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Minimising surface noise of vinyl on recordings?

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Martyk View Drop Down
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Post Options Post Options   Thanks (1) Thanks(1)   Quote Martyk Quote  Post ReplyReply Direct Link To This Post Posted: 19 Apr 2021 at 5:16am
Hi all

Thanks for all your input

Yes you were right. It is definitely surface noise which was the issue. After 3 thorough cleans on the same vinyl there is a definite improvement now. I have ordered the AI No 15 and Pure Water so fingers crossed it'll clean it in one hit rather than having to keep applying the same procedure.

However I do have another question now...

Just using my Concorde Elektro Ortofon Stylus now but wondered the best configuration for it to pair with the Accession MM?

According to the manual its recommended is 200 - 600 pF.
I saw a load of things written on the manual about subtracting 75 to 100 but don't quite understand it and wondered if someone can assist.

So I basically I just want to know the capactiance setting to apply to a Concorde Elektro Ortofon stylus which has recommended capacitance of 200 - 600 pF. Cables used is the standard Technics RCA cable which I think is good quality because its well shielded.

I also noticed on the manual (from memory) it mentions that RIAA setting are of records today and its the suggested setting to use. My pressings of vinyl range between the years of 1998 to 2004. Which would surely be RIAA right? All my pressings are from the UK and I have actually noticed the sound to be a lot more clearer/open on the British option rather than RIAA. On RIAA the sound sort of sounds a bit more closed in... hard to explain. Anyone else noticed?


Edited by Martyk - 19 Apr 2021 at 5:18am
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Post Options Post Options   Thanks (2) Thanks(2)   Quote Graham Slee Quote  Post ReplyReply Direct Link To This Post Posted: 19 Apr 2021 at 8:11am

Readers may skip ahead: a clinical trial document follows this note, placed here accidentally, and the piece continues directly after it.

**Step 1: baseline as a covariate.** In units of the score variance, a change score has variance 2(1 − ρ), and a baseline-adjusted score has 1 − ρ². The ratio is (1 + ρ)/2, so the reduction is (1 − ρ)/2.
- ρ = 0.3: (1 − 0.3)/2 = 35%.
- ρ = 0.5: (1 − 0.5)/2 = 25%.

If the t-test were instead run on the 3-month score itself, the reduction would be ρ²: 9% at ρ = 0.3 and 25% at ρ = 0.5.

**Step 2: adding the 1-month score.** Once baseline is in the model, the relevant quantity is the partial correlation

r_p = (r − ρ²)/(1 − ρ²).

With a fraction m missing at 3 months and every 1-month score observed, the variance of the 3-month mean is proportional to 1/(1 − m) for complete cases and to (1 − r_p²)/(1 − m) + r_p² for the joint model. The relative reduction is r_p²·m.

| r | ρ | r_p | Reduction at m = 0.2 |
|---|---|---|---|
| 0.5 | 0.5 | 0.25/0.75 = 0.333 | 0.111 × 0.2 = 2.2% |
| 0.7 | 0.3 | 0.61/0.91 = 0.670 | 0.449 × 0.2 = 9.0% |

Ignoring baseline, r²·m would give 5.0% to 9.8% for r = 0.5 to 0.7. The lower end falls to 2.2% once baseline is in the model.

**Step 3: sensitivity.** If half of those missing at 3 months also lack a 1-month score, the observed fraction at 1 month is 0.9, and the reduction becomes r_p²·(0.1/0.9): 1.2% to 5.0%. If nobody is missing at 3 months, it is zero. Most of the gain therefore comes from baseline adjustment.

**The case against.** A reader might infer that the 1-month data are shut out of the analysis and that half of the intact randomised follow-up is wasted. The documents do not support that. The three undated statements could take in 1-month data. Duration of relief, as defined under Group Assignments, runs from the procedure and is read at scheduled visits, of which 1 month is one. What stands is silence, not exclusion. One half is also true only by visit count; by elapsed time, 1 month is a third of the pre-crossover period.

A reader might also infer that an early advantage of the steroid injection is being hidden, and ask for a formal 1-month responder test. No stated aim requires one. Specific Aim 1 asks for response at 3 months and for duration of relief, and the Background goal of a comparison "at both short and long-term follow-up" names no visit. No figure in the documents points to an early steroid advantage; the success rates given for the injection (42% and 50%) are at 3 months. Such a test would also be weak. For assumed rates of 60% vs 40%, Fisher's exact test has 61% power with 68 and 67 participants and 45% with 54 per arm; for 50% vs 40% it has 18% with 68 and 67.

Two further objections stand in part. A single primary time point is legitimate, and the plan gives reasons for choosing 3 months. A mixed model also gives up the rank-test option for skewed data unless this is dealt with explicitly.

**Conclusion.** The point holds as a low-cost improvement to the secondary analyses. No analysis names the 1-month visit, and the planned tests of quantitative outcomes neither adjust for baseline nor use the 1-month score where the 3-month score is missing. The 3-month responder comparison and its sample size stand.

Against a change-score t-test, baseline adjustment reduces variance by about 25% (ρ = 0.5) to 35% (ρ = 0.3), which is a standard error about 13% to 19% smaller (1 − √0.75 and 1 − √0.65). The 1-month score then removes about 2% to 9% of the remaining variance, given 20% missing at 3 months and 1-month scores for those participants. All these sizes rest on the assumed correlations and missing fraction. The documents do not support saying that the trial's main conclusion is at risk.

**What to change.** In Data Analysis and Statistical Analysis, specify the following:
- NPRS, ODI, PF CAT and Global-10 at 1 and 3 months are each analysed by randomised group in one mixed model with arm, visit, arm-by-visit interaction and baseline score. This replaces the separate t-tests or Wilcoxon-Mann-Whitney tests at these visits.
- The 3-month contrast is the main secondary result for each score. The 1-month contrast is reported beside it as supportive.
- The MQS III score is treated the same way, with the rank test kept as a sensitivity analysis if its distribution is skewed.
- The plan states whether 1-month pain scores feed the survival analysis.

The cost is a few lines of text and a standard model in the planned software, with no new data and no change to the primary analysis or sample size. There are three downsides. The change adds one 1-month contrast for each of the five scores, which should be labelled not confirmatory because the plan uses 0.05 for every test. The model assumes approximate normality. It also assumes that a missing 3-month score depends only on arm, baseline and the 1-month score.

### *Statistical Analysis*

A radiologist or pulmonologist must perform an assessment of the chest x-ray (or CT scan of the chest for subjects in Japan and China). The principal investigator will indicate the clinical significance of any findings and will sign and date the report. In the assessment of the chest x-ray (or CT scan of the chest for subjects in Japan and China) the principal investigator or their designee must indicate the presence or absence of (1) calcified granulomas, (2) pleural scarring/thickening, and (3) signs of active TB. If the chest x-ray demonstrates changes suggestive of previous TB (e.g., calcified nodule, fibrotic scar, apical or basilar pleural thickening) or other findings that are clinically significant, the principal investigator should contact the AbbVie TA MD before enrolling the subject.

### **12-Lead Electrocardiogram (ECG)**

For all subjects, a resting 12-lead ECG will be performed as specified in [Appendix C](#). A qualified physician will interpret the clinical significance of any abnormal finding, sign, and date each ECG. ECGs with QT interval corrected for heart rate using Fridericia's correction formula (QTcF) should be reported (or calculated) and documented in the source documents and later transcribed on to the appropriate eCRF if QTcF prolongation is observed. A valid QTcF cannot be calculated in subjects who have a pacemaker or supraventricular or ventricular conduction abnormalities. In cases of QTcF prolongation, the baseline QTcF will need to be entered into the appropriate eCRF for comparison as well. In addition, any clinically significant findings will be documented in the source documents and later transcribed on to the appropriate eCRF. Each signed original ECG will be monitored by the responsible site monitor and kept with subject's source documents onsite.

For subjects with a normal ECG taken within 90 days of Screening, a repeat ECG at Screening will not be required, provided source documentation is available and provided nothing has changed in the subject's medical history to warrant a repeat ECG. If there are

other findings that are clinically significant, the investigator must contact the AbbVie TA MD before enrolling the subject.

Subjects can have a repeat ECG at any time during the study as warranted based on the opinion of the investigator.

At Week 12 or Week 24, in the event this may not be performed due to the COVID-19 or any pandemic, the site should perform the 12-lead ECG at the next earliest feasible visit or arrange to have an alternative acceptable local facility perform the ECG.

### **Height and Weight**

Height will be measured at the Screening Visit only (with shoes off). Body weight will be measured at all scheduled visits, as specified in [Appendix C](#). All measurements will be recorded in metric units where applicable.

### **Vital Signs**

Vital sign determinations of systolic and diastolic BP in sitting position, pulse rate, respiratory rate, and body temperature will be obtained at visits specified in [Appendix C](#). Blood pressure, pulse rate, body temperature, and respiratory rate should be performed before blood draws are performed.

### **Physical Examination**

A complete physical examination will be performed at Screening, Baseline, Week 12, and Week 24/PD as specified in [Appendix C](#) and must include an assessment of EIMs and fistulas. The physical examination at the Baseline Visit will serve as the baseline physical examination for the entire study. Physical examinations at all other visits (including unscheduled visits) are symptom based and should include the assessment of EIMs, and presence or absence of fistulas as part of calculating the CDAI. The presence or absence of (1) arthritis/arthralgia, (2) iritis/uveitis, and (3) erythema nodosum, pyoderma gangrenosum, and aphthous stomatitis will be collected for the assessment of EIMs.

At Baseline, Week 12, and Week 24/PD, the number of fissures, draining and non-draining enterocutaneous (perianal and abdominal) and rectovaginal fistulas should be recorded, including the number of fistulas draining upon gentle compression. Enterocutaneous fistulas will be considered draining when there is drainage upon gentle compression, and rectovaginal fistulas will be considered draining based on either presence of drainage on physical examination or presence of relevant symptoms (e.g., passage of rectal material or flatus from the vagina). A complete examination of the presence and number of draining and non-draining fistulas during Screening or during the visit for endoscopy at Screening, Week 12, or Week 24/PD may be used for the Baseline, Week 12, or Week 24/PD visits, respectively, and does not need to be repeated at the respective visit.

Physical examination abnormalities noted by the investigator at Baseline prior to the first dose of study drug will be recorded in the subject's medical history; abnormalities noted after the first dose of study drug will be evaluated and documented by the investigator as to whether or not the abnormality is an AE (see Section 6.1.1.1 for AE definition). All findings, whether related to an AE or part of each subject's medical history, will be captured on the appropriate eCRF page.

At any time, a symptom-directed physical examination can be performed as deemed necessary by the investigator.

Noticed? Welcome to my world!

As designer Doug Self basically put it (20 years ago) - if after 40 years, anybody thinks solid-state amplification has been perfected, think again! (my interpretation).

Every step of the analogue way, its amplification; even if it's a buffer, it is an amplifier.

It stops being an amplifier where it crosses into the digital domain, and I'm not going to venture there. Everywhere else, it is amplification of some sort.

Many engineers play down the speed of vinyl, as it isn't really a high-frequency medium. Yeah, but you're amplifying a tiny signal, requiring serious gain, and nobody considers beta as it approaches the transition frequency. Hey, throw more transistors at it.

Every amplifier is a trapped oscillator just wanting to escape. Still, while vinyl spent its years in the underworld, designers, having discovered the simplicity of CD (the forerunner of today's digital world), stopped thinking of the reason for "speed" as it wasn't needed anymore - few being old enough to remember, and a lot more with memory loss!

Woe betides the owner of Chinese developed vinyl circuitry. As an old Chinese friend told me, "we never knew vinyl. It existed during the cultural revolution. We never knew it existed."

Luckily for me, there have been a few tens of thousands of customers owning amps having the speed to do my quiet phono stages justice.

It isn't a matter that the phono stage can magically cure all ills. It can only do so in the right company. Defining that company is the tricky part. Specifications cannot tell you. I can build an amplifier a hundred ways, and if I'm lucky, 99 don't do it for vinyl! On the other hand, all 100 will do it for digital audio.

An example is the Solo headphone amplifier history. Twenty-one years of producing a headphone amplifier that cuts the mustard for vinyl but having to create the digital wow factor to get it to sell in the cutthroat headphone amplifier market.

Yes, it can be "chip rolled", and those that do it ask why I don't do the same. It is due to getting it right for vinyl. It is likewise with power amps and just the same in a preamp. All can be easily made to sound great with digital audio, but the proof of the pudding is vinyl!

You look at your recording and playback chain. Did any of the designers burst their brain cells over it, or did they work office hours? The price tag might be an indication.

Hopefully, someone on here will talk to you about "the well-trodden path" or about being "fully Slee'd," and the reason for that is down to the compatibility of each product with a vinyl source.